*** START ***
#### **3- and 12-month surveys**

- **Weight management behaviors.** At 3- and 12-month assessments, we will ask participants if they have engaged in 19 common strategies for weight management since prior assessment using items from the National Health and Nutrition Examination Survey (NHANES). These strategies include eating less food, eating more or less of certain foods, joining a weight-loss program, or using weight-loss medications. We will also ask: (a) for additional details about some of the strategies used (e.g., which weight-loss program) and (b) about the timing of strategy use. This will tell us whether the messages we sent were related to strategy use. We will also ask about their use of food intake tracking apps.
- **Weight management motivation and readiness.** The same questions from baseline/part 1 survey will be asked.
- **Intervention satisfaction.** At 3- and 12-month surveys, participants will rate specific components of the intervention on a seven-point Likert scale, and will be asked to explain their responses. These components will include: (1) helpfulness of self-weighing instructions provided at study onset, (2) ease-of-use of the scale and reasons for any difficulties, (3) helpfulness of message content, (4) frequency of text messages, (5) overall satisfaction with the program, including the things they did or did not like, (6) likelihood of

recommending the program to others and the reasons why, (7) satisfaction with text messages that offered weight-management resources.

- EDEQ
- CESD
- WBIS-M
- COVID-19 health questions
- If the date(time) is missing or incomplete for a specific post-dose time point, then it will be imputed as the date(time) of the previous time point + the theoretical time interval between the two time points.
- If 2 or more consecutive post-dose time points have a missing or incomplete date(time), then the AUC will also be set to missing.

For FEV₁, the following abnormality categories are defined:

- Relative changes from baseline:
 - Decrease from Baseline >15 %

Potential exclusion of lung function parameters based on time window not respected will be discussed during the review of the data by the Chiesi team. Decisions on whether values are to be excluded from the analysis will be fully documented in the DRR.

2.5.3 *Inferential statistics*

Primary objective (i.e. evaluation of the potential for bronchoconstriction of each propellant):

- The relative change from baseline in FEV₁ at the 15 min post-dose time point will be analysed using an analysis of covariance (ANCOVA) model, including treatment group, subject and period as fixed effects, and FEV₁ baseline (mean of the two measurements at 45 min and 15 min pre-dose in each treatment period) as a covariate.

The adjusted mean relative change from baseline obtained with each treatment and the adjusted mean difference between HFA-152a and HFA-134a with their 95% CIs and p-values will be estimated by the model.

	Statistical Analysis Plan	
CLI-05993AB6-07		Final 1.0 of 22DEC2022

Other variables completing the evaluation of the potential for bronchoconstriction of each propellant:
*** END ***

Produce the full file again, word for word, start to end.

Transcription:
#### **3- and 12-month surveys**

- **Weight management behaviors.** At 3- and 12-month assessments, we will ask participants if they have engaged in 19 common strategies for weight management since prior assessment using items from the National Health and Nutrition Examination Survey (NHANES). These strategies include eating less food, eating more or less of certain foods, joining a weight-loss program, or using weight-loss medications. We will also ask: (a) for additional details about some of the strategies used (e.g., which weight-loss program) and (b) about the timing of strategy use. This will tell us whether the messages we sent were related to strategy use. We will also ask about their use of food intake tracking apps.
- **Weight management motivation and readiness.** The same questions from baseline/part 1 survey will be asked.
- **Intervention satisfaction.** At 3- and 12-month surveys, participants will rate specific components of the intervention on a seven-point Likert scale, and will be asked to explain their responses. These components will include: (1) helpfulness of self-weighing instructions provided at study onset, (2) ease-of-use of the scale and reasons for any difficulties, (3) helpfulness of message content, (4) frequency of text messages, (5) overall satisfaction with the program, including the things they did or did not like, (6) likelihood of

recommending the program to others and the reasons why, (7) satisfaction with text messages that offered weight-management resources.

- EDEQ
- CESD
- WBIS-M
- COVID-19 health questions
- If the date(time) is missing or incomplete for a specific post-dose time point, then it will be imputed as the date(time) of the previous time point + the theoretical time interval between the two time points.
- If 2 or more consecutive post-dose time points have a missing or incomplete date(time), then the AUC will also be set to missing.

For FEV₁, the following abnormality categories are defined:

- Relative changes from baseline:
 - Decrease from Baseline >15 %

Potential exclusion of lung function parameters based on time window not respected will be discussed during the review of the data by the Chiesi team. Decisions on whether values are to be excluded from the analysis will be fully documented in the DRR.

2.5.3 *Inferential statistics*

Primary objective (i.e. evaluation of the potential for bronchoconstriction of each propellant):

- The relative change from baseline in FEV₁ at the 15 min post-dose time point will be analysed using an analysis of covariance (ANCOVA) model, including treatment group, subject and period as fixed effects, and FEV₁ baseline (mean of the two measurements at 45 min and 15 min pre-dose in each treatment period) as a covariate.

The adjusted mean relative change from baseline obtained with each treatment and the adjusted mean difference between HFA-152a and HFA-134a with their 95% CIs and p-values will be estimated by the model.

	Statistical Analysis Plan	
CLI-05993AB6-07		Final 1.0 of 22DEC2022

Other variables completing the evaluation of the potential for bronchoconstriction of each propellant: